When England and France fought each other why were they fighting? Did they burn Joan of Arc in England? Why did they burn her? Did they torture her first?
If a bomb rains fire down on you doesn’t the fire go out before it reaches the earth? Then how does the bomb kill people?
Who is the king of the Egyptian gods? Is there a king god?
So London is a city and it’s the capital of England? Is there a capital of the world? Why not? What is Abu Dhabi the capital of?
Why did money start? What started money? Why do we have it?
Do those London soldiers, the Beefer people with black hats carry real guns? Why not? If they’re not real how can they guard against thieves and bad guys? Then who is the real guard for the queen?
Why is the ocean salty? No, I mean, where did the salt COME FROM? How did it get into the ocean?
The observatory place in England said everything is stardust, so does that mean salt is stardust? Are WE stardust?
How do they get the salt out of the ocean?
How fast is the moon spinning and could it ever spin faster than the earth?
Why do people become Muslim? Why do people believe in god?
If I became a Muslim would I wear those white things on my head? I like those. Maybe I will be a Muslim and drive a big car.
See? Now you’re tired too.
Click here and read my post on Technorati Women today. Then you can consult your kids’ calendars for the week and wonder if you’ve fallen into the trap of overscheduling…
Prompt for December 5: What (or whom) did you let go of this year? Why?
What did I let go of? The impulse here is to write a joke: what I didn’t lose was this ten pound insulation ring I wear around my waist so that I’m always prepared for the sudden onslaught of cold weather; what I did lose was my temper, too often, with my children.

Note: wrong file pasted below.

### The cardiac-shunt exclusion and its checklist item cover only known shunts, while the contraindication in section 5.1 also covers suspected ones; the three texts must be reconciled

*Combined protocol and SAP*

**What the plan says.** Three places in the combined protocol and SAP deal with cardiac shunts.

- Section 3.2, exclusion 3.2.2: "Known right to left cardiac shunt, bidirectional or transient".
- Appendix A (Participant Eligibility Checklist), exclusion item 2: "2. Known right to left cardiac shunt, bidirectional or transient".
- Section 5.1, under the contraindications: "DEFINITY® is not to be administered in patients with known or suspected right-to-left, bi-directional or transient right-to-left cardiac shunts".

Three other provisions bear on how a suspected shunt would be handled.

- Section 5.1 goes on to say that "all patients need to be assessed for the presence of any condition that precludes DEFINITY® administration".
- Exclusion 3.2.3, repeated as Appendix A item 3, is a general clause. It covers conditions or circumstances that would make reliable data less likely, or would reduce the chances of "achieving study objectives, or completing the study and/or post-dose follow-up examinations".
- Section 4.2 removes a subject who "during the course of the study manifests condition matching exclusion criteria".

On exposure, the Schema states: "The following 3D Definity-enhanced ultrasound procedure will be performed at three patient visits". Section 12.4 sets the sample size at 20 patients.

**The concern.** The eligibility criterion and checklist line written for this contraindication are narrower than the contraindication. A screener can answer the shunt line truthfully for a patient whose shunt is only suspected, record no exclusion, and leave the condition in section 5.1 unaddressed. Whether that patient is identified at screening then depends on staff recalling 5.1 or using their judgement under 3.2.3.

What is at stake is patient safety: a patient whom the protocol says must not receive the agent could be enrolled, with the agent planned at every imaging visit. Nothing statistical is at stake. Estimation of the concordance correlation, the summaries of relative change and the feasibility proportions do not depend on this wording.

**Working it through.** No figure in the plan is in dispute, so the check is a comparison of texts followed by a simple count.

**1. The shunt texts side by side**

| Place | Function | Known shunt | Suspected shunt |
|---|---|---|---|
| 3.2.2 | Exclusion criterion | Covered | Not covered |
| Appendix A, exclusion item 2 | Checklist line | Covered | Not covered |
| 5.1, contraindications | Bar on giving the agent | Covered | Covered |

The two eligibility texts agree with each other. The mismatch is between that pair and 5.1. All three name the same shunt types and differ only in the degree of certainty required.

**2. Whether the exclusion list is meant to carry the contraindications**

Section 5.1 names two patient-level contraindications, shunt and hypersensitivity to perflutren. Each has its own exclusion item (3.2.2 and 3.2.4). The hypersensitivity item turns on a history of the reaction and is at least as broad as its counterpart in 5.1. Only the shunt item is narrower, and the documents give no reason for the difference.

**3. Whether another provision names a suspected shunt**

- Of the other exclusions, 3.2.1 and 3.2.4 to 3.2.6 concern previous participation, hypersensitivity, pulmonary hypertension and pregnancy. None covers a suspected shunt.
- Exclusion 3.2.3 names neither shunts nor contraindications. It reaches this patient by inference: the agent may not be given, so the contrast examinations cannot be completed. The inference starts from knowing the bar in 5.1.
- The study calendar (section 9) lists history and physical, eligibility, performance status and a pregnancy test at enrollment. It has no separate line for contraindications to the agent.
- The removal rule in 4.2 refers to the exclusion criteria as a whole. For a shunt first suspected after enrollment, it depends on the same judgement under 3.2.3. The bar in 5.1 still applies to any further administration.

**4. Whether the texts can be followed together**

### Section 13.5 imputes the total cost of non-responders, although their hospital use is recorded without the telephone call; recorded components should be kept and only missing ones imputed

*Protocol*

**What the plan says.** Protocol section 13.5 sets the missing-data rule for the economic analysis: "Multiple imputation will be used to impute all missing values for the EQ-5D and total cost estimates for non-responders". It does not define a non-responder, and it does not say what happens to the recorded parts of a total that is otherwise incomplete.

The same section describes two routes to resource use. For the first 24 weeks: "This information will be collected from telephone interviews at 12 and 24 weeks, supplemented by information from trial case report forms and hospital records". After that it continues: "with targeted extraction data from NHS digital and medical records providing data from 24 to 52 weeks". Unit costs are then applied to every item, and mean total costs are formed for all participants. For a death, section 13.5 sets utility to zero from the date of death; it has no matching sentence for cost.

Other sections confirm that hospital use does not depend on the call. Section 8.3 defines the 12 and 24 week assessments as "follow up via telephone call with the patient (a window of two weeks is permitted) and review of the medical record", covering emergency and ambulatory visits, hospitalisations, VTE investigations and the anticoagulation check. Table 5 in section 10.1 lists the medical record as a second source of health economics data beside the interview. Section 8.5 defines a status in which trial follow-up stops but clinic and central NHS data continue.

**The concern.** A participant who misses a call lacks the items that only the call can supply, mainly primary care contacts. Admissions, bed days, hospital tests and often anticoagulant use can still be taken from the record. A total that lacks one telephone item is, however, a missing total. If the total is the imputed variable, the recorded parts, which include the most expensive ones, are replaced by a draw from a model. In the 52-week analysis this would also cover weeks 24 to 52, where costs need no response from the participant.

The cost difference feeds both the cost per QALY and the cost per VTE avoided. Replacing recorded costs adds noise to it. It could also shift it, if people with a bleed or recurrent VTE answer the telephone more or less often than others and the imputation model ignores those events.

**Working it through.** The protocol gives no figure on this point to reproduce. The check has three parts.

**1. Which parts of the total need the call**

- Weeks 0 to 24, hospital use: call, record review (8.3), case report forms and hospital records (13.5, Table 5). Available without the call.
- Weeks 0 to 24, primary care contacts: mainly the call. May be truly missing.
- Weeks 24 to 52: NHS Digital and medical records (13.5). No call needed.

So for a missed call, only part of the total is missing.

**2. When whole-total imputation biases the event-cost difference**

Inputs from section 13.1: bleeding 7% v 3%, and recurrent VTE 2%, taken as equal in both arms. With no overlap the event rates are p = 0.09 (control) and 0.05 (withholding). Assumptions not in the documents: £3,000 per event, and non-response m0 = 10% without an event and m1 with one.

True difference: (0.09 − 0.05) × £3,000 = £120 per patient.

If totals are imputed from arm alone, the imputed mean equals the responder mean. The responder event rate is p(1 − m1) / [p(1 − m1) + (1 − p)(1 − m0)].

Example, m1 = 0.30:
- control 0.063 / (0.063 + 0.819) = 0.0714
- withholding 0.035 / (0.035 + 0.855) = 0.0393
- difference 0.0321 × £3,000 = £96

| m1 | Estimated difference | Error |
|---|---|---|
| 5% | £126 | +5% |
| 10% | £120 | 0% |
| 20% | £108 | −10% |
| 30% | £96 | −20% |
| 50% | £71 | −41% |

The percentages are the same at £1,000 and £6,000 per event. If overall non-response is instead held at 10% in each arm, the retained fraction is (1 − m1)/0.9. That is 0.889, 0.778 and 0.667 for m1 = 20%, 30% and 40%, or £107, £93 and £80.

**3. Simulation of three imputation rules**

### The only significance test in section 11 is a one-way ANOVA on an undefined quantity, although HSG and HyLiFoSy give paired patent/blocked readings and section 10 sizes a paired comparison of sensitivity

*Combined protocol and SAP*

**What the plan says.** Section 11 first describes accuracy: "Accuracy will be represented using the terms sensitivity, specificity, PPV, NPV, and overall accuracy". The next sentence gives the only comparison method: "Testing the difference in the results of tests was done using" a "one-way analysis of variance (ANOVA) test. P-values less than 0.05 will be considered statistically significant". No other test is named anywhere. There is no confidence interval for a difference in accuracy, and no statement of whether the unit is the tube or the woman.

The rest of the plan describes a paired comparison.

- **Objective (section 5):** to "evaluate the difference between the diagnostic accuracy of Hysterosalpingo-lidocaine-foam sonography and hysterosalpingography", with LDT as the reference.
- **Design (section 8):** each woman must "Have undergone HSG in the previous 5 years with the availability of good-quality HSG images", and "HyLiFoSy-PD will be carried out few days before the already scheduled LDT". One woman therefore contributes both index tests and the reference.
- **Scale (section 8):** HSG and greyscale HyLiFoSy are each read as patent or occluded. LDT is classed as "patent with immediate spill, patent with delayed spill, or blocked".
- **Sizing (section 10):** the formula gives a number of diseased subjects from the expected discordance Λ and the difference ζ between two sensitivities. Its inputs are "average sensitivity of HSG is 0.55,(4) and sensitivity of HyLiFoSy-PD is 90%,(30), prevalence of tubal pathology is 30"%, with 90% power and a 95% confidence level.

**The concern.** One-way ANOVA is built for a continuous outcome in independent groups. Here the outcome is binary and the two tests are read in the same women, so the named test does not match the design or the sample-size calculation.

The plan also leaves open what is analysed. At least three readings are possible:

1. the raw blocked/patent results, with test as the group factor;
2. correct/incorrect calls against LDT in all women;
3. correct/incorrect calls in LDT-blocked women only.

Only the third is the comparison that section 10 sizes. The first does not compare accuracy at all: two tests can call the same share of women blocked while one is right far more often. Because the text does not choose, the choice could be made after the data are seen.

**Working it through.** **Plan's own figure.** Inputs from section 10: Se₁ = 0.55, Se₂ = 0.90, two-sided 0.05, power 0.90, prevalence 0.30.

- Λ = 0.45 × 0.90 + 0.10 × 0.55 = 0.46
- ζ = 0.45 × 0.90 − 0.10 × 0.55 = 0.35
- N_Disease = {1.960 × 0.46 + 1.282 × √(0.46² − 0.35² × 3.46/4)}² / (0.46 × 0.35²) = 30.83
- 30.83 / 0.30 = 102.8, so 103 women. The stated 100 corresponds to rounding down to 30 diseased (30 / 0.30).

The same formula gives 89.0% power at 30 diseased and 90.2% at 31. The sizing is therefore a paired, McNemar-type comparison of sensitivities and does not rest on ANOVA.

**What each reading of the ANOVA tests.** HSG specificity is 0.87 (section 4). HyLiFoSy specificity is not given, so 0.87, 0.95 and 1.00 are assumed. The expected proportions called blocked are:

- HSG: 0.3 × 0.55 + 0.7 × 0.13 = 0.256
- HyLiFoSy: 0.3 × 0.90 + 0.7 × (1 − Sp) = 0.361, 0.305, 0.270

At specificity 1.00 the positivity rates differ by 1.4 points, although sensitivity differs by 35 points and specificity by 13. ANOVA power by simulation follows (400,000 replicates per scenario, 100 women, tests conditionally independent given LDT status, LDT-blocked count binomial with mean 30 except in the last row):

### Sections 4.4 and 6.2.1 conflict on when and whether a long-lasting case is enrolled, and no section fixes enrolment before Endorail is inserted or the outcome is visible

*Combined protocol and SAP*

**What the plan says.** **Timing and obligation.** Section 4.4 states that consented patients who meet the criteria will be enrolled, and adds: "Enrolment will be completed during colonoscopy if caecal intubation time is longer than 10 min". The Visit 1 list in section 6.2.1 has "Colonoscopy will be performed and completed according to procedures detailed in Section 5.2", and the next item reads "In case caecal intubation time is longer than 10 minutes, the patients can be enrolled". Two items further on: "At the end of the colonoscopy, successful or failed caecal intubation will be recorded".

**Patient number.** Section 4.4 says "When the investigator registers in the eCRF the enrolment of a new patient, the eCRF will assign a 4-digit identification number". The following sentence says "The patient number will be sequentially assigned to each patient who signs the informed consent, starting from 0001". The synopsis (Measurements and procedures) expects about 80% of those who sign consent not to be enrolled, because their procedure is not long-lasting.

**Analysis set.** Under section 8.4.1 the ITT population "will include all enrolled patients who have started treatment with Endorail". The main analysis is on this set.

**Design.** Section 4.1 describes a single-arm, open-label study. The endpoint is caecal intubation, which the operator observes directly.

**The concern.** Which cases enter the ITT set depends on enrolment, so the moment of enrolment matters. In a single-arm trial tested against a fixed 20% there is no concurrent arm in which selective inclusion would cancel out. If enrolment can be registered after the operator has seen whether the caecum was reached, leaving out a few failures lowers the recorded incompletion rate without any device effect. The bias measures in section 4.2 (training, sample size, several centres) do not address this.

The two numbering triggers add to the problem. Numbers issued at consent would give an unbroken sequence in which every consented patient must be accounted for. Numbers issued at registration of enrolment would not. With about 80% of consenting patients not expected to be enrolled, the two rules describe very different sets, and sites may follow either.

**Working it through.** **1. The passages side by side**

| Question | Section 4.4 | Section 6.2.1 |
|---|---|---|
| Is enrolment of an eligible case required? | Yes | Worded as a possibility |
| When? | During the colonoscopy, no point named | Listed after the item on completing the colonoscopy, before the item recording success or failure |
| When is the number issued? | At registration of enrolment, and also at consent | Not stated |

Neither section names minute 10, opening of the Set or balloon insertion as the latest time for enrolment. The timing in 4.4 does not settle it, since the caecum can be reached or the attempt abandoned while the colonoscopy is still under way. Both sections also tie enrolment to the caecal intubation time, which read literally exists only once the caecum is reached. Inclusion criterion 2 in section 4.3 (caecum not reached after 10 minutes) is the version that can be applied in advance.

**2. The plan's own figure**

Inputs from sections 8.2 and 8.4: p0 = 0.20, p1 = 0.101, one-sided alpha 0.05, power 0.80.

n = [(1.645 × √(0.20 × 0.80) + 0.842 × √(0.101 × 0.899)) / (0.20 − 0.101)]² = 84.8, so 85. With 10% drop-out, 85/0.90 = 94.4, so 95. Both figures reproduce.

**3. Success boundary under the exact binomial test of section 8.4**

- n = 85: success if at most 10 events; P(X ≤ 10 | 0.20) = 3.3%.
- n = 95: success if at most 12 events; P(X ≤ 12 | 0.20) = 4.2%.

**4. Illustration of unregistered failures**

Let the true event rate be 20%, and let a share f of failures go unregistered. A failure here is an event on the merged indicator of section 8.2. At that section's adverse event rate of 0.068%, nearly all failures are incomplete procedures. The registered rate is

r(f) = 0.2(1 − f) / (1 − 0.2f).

But seriously? I lost a job. Quit a job, actually, so I don’t know if that’s quite the same as “losing,” but for the purposes of this post, I’m going to say that it is. I quit the job I’d had since I got out of graduate school; a job I’d had for fifteen years. I let go of a tenured full professorship to take a non-tenured job, a decision that made a lot of people anxious on my behalf. In academic life, tenure is the Grail; it’s the thing we grind away for, accepting fairly miserable pay and wildly heavy work loads, in order for this putative “job security.”
There were some things I really liked about my old job: I worked with students who were bright and hard-working, who wanted to know more about the world beyond the boundaries of their tri-state experience. There are some good people there doing interesting, creative work and I miss our conversations. I was the director of a large program on campus and as a result I was biggish fish…and you know what? It’s kind of nice to be a biggish fish. People return your phone calls. You set the agenda for the meetings and you decide when the meetings will be held.
On the other hand, this college had an administration that based all its decisions on the bottom line: the profit margin determined curriculum, course planning, staffing, enrollments. On top of that, it’s a Catholic school, which meant that every classroom had a crucifix dangling above the chalkboard–and in the computer labs, in addition to the crucifixes, there were little signs saying “Lab Under 24 Hour Surveillance.” In all my years there, I never knew whether the sign referred to the crucifix or to the small security camera next to the door. Maybe God sits in their security booth, I’m not sure.
I’m not going to tell tales about the college, or about its emphatically anti-intellectual Provost, but I will say that recently this establishment was in the news because a nun–formerly the close assistant to the school president–was caught embezzling…about $800,000 over ten years. Guess she wasn’t under 24-hour surveillance…and we won’t say anything about the budget office (or the president) letting that kind of thing go undetected. I guess God was taking a nap in the security booth?
So yes, I was a big fish in this pond – but it was a small, brackish pond, with scurfy pockets of algae around the edges. So I left. I let it go, all that familiarity and comfort and knowing that I could do a good job without trying too hard.
Now? Now I’m a small fish in a huge pond–just another liberal middle-aged woman professor whose earrings are slightly too long for her age. I’ve worked harder this semester at my teaching than I have in years and in many ways it feels good–I can see where I’m rusty and what I need to work on. If I hadn’t let go when I did, I might never have gotten out of that small pond and I needed to; I figure I’m about half-way through life and if I don’t start swimming in new currents now, I might forget how.